The crimes of the powerful are typically committed by well-established private and/or public organizations in violation of the rights of workers, women, children, taxpayers, consumers, marketplaces, political and eco-systems and/or against the interests of equity and religiosity, ethnicity and race, and gender and sexuality. These crimes of the powerful also refer to those less commonly practiced forms of injury such as those involving torture or various kinds of genocide. These human rights violations are typically known as the internationally sanctioned crimes of war and/or crimes against humanity and the peace. In a nutshell, the crimes of the powerful concern a wide array of actions that are executed illegally as well as a wide array of non-actions that fail to sustain legally bound obligations.

What limited data, information, and knowledge that we have about the crimes of the powerful come from private or non-governmental researchers, typically affiliated with institutions of higher education. Though published in scholarly journals and elsewhere, their findings are rarely reported in the mass media. As a result, these asymmetrical relations of the visibility of the less harmful crimes of the powerless and the invisibility of the more harmful crimes of the powerful have more or less persisted unchanged since Edwin Sutherland in 1939 first introduced the concept of the crimes of respectable people. To this very day, the crimes committed by private business organizations or corporations and state institutions still linger under the investigative radars of criminologists, sociologists, and other students of power.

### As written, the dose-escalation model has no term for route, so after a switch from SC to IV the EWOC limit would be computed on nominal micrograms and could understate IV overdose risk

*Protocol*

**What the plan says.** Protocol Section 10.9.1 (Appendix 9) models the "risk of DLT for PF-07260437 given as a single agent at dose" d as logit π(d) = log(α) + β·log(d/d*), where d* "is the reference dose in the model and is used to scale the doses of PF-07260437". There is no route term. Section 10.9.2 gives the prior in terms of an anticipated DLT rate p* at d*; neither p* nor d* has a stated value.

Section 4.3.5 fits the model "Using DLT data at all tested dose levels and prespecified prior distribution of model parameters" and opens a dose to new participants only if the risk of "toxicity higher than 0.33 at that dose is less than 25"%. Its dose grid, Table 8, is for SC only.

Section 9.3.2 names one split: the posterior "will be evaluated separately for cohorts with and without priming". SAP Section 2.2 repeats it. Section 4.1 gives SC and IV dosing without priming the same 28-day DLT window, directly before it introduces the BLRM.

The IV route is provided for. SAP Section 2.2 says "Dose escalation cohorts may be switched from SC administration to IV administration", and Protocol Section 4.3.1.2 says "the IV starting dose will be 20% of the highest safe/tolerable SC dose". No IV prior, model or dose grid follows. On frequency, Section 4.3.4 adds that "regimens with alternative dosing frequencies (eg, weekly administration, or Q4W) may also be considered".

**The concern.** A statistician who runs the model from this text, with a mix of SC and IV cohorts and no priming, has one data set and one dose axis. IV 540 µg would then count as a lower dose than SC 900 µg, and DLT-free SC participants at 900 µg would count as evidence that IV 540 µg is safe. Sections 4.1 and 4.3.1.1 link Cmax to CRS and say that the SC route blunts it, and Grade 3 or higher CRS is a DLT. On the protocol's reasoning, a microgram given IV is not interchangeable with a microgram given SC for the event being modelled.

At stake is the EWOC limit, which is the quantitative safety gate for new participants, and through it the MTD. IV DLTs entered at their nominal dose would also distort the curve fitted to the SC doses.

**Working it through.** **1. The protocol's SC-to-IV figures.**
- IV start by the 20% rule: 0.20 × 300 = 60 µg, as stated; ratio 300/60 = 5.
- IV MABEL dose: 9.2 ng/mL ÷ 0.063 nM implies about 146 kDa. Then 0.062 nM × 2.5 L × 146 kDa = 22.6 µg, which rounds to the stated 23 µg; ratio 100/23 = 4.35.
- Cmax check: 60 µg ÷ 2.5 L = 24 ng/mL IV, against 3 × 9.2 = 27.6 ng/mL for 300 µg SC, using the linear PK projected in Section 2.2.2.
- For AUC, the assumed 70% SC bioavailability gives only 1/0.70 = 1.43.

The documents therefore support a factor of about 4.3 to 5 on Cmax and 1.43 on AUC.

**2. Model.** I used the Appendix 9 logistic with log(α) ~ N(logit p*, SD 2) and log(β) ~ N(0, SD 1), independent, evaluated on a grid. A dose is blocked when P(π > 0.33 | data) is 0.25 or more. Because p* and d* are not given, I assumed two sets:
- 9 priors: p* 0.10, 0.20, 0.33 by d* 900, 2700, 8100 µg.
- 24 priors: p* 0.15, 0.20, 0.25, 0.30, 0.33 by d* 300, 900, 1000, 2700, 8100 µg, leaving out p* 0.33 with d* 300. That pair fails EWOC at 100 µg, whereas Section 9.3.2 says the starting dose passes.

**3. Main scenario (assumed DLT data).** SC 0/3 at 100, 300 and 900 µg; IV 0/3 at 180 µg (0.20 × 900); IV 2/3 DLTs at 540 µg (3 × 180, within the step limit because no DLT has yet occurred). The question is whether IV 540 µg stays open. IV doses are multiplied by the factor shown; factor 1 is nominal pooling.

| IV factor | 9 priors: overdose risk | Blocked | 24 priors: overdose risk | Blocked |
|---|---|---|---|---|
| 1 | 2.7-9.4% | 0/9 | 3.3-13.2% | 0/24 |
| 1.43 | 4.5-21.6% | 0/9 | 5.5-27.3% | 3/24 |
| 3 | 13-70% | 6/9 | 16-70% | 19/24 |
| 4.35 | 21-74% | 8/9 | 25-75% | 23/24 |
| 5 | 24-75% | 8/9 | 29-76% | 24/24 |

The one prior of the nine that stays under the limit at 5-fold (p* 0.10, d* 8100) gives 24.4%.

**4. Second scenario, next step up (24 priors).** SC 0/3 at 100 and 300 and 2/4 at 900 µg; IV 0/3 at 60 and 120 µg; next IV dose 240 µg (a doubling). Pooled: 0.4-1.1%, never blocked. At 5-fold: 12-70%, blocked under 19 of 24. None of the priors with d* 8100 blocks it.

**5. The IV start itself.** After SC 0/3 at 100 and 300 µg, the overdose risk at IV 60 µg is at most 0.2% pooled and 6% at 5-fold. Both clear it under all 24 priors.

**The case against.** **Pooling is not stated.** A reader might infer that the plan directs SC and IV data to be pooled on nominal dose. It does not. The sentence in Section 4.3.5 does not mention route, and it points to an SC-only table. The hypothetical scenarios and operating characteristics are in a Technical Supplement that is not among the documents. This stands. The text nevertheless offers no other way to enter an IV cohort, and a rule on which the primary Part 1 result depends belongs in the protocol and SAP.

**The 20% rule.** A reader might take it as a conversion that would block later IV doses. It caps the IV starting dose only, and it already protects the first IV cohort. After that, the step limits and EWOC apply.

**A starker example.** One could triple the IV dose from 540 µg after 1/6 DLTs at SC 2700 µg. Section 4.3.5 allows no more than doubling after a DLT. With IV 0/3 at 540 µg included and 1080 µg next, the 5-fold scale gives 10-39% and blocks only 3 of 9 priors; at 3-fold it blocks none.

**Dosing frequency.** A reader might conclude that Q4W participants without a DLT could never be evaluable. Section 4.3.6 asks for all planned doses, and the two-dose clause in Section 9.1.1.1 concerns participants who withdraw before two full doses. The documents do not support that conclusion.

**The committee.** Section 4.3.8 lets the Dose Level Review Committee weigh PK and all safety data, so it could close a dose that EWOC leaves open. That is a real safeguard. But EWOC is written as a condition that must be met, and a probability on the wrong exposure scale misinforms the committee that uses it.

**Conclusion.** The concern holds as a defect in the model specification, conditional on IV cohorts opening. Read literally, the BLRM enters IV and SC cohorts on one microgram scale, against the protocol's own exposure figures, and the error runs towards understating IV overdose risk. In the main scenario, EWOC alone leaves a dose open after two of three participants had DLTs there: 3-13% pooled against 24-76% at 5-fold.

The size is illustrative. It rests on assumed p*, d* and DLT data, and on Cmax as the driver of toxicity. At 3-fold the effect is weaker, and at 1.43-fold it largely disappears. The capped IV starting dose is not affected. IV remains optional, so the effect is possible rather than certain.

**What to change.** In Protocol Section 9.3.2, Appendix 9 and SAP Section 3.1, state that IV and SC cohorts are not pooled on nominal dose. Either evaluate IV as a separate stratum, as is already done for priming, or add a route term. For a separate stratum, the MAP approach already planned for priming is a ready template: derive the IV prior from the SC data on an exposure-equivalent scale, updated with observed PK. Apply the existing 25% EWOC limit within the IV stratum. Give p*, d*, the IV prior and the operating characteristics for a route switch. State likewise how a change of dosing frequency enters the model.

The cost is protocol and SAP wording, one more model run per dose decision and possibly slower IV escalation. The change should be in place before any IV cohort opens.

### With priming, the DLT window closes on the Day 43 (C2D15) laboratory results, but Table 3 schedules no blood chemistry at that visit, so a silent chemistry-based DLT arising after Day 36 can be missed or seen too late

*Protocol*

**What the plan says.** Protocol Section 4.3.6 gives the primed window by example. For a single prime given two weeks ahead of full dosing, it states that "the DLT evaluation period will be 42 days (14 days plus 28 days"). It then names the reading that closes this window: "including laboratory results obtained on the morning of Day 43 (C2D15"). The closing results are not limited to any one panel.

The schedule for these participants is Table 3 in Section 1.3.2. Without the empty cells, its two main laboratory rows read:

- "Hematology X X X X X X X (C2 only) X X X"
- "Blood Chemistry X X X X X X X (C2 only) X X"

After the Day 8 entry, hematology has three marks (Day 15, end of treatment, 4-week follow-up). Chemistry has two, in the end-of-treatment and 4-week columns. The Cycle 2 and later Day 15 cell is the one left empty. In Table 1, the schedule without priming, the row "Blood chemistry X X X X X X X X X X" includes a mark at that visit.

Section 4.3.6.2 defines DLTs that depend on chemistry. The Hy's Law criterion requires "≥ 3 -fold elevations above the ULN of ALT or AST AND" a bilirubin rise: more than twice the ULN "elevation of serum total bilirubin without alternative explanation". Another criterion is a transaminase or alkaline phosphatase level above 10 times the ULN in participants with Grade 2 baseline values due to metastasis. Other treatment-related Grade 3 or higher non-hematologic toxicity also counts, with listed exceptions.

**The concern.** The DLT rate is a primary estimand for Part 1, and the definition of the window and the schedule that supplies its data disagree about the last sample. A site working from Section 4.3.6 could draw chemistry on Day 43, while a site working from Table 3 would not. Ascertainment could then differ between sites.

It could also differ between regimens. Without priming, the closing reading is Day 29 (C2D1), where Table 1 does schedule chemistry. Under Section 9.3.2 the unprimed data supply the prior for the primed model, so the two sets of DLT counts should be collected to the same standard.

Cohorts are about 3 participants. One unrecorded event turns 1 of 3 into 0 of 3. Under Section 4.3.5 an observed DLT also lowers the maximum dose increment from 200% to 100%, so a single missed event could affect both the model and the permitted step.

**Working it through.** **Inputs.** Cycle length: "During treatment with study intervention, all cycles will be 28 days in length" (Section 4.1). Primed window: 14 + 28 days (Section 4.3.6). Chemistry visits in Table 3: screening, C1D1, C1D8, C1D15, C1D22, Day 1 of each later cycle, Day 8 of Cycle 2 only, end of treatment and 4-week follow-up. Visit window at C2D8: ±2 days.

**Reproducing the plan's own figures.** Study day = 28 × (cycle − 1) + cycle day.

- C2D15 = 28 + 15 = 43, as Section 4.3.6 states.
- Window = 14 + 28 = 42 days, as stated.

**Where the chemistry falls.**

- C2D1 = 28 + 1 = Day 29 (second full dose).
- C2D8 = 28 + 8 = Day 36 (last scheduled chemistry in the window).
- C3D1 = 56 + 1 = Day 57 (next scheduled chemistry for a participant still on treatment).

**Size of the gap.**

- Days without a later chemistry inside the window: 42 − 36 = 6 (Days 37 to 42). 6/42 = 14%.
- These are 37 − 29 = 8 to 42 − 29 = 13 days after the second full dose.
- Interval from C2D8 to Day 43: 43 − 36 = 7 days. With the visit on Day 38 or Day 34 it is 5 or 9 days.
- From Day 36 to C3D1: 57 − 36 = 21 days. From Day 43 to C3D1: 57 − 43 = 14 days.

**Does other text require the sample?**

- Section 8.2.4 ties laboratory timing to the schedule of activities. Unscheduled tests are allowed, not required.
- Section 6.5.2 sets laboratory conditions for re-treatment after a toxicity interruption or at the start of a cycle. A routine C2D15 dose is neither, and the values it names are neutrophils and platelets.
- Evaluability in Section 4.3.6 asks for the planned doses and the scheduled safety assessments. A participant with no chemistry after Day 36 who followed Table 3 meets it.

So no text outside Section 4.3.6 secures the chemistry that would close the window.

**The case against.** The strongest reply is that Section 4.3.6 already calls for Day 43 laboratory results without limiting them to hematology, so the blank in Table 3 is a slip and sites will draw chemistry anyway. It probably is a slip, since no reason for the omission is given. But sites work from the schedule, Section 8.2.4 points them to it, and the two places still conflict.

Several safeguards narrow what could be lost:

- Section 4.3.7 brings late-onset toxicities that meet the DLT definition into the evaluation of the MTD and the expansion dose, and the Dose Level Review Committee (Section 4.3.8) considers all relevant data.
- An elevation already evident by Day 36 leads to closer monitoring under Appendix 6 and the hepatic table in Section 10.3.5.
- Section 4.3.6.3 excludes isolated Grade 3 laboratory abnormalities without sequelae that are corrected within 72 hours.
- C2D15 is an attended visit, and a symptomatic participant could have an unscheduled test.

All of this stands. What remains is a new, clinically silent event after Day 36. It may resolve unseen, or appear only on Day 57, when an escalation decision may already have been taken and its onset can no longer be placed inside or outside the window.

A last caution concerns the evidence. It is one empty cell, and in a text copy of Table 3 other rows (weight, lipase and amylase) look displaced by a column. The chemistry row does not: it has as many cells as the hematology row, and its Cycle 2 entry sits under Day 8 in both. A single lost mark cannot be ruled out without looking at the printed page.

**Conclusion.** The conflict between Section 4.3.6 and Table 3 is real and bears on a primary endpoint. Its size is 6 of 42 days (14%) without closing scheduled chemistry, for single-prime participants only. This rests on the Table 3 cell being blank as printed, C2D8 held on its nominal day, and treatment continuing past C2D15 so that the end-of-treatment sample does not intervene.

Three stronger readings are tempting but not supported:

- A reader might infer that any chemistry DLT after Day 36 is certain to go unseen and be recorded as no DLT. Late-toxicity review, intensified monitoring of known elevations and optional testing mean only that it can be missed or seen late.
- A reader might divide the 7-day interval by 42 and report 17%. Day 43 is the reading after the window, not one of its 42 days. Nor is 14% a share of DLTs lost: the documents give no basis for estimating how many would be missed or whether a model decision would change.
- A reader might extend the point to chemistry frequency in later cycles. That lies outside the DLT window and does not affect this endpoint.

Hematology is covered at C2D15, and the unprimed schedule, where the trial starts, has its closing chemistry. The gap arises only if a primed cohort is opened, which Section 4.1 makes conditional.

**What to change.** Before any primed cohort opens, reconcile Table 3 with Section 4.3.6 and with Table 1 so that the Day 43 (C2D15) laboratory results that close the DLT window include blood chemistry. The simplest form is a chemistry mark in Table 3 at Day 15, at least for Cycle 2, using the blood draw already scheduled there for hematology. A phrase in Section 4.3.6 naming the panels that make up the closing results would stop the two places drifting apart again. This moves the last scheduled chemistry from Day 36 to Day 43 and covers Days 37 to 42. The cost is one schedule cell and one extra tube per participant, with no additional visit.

In addition, these crimes of the powerful have always been able to avoid or escape notice, stigmatization, and criminalization not only because of a serious lack of criminological investigation, but also because of political alliances, legal negotiations, and economic justifications that undermine the moralizations of these offensive behaviors. In other words, the societal reactions to elite offenses and the ideological rationalizations by some state actors and other defenders of the criminological status quo, in effect, help simultaneously to conventionalize these crimes and to deny the victimization status of those people who are harmed or injured by these offenses. For example, this is true whether we are discussing those folks responsible for the victimization of people from institutionalized tax fraud or from the emissions of CO2